Sea Wonder: Minke Whale
Did you know that Minke whales (Balenoptera acutorostrata) are the smallest and most commonly sighted of the thirteen species of great whales that inhabit our ocean? Fun fact: Minke whales received their name from a Norwegian novice whaler named Meincke, who supposedly mistook one for a blue whale.
Minke whales have all of the characteristics of rorqual whales, a class of eight species of baleen whales, including streamlined, torpedo-like appearance, pointed heads, small fins compared to their body size, and grooves along their throat that expand when they feed. While this species is the smallest of the great whales, they are still quite large, weighing up to 20,000 pounds (10 tons) and reach lengths of about 35 feet when fully grown, with females typically being slightly larger than males. Their mouths contain as many as 300 baleen plates made of keratin instead of teeth that they use to filter food out of seawater when they feed.
The backs of minke whales are dark grey or black with bright white bellies, white patches beneath their pectoral flippers, and diagonal white bands that span the topside of their flippers. Sometimes, they also have a white chevron-like mark located behind their heads. Like other baleen whales, minke whales have two blowholes atop their heads for breathing. At the end of their bodies are their tail flukes and a little more than halfway down their backs are their dorsal fins, both of which are made of cartilage and change over time, allowing us to tell individuals apart.
Diet & Habitat
Minke whales are known as gulpers, which means they open their mouths to pull in seawater and whatever might be swimming in it before closing their mouths part way, using their tongues to force the water out through their baleen plates, and swallowing their prey whole. As they gulp, their throats expand like the pouch of a pelican. Since they feed this way, minke whales don’t have much control over what they eat except for choosing when to feed, so their diets can include plankton, crustaceans, and varying species of fish.
Minke whales are found in many locations throughout the world’s ocean and are seen in the open ocean and closer to coastlines. There are two existing species (the northern/common minke whale and the Antarctic minke whale), with a potential third species, the dwarf minke whale, that is currently considered a subspecies of the northern species and doesn’t have its own scientific name. The distribution of minke whales depends on their species as well as individual traits, but they are seen in polar, temperate, and tropical waters worldwide. They migrate throughout the year, spending their summer feeding seasons in cooler waters where food is plentiful and winter breeding and calving seasons in warmer, tropical waters. Sanctuaries within the National Marine Sanctuary System in which minke whales are seen include Olympic Coast, Stellwagen Bank, Monterey Bay, and Cordell Bank.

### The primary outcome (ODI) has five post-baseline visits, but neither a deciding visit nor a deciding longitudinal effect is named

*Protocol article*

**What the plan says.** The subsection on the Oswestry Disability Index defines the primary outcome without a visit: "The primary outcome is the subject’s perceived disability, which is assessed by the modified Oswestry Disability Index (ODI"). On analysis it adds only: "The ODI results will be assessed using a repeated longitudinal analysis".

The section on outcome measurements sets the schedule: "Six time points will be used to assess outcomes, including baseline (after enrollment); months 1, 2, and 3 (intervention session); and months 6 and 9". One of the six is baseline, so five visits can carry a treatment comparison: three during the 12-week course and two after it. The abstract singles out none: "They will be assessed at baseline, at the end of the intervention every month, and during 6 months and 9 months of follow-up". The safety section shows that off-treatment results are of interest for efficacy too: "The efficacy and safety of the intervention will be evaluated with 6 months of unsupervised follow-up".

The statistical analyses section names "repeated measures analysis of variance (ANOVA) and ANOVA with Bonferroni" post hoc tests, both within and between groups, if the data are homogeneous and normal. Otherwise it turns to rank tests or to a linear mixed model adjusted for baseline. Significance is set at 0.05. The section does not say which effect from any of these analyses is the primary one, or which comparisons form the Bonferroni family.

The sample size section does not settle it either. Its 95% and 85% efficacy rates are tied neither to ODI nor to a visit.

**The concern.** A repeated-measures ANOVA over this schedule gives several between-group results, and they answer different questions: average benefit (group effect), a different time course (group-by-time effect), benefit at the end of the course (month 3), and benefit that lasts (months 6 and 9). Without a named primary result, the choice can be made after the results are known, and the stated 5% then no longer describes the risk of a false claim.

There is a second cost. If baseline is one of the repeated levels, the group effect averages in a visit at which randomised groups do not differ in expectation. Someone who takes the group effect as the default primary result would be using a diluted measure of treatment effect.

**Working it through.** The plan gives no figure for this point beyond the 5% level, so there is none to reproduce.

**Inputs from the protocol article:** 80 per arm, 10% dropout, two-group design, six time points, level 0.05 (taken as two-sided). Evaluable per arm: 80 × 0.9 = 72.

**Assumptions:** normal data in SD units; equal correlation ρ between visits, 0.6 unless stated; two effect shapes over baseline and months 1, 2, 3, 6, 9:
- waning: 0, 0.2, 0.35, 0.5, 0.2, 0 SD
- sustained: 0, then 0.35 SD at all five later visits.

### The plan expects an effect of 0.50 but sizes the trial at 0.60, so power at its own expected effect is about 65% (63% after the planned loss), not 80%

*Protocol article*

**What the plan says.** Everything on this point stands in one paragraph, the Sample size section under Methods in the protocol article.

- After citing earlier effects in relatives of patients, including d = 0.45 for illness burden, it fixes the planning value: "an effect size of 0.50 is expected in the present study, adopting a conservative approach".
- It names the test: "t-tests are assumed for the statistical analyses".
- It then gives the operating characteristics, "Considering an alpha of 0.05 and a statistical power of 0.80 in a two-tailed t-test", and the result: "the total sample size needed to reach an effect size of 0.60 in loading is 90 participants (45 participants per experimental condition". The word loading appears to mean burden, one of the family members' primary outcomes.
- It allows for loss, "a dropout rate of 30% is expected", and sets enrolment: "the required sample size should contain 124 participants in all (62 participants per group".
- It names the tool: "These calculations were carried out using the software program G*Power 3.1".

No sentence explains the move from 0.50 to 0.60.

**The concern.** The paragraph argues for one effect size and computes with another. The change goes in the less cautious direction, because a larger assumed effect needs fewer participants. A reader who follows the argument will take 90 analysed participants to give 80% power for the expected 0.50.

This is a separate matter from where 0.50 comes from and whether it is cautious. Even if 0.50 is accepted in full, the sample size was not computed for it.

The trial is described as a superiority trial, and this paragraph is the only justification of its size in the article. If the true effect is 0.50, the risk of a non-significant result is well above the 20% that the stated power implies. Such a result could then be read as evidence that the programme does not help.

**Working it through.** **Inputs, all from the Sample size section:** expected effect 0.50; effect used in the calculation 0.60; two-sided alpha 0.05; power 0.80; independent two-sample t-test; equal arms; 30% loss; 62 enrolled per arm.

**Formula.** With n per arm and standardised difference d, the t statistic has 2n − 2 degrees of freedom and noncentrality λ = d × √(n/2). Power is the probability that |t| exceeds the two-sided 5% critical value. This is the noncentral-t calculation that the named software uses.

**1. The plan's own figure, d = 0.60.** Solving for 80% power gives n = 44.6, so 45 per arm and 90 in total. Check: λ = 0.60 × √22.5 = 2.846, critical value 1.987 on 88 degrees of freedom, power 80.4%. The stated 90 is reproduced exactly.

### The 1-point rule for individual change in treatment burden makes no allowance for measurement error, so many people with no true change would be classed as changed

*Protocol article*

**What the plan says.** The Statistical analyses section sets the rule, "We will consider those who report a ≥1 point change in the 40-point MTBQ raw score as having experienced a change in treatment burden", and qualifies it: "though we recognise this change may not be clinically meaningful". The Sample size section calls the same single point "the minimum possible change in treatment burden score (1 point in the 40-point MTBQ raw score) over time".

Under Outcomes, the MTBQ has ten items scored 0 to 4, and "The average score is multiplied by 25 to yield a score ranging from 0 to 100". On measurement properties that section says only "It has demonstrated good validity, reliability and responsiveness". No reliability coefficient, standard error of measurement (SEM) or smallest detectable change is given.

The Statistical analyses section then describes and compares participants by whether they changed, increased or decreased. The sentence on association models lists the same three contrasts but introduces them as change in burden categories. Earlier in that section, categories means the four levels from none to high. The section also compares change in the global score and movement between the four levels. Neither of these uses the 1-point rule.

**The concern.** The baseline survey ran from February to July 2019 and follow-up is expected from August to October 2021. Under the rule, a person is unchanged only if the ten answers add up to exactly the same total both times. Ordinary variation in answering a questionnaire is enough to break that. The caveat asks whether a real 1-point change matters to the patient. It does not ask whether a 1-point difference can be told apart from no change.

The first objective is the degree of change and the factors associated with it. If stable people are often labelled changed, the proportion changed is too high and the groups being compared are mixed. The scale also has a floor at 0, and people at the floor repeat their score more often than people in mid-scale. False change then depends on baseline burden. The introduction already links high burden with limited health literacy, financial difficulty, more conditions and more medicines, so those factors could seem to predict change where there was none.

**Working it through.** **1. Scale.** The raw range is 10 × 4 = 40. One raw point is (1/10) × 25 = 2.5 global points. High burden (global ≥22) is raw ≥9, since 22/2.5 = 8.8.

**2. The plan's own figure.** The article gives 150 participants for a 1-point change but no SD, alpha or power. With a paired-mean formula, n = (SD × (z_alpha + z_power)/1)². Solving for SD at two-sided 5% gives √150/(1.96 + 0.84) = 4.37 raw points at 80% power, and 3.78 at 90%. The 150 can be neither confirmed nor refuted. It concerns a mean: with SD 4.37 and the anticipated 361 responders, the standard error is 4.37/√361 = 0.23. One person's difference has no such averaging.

Depending on where they live, minke whales reach maturity between three and eight years old, which is also when they reach full size. They travel in groups of varying sizes, with as many as 400 whales being observed in a single hunting group, though mature females and their calves seem to travel together, mature males can be found alone or in small groups, and weaned juveniles seem to travel alone and have a smaller range than adults. To communicate with each other, they use both vocalizations like whistles and clicks along with body language such as slapping fins on the water.
Scientists don’t know much about minke whale mating behavior, though it seems calving rates peak in the winter months (which depend on which side of the equator they live on) after nearly a year-long pregnancy. Calves are born live and travel with their mothers, nursing for between four and six months before beginning to eat solid foods and being weaned. Calves will stay with their mothers for about two years or until their mother has another calf. Experts believe the maximum lifespan for minke whales is nearly 50 years.
Threats & Conservation
Minke whales were historically hunted by commercial whalers but the demand was lower than other species due to their smaller size. They continue to be commercially hunted by whaling nations but in low numbers that don’t appear to put them at risk of extinction. As a result, through most of their range, minke whales are considered stable and a species of least concern, though in the United States they receive protections under the Marine Mammal Protection Act of 1972. However, other threats like entanglement in fishing gear, vessel strikes, ocean noise, overfishing, and climate change (which changes prey availability and distribution) are a risk for this and other species of great whales.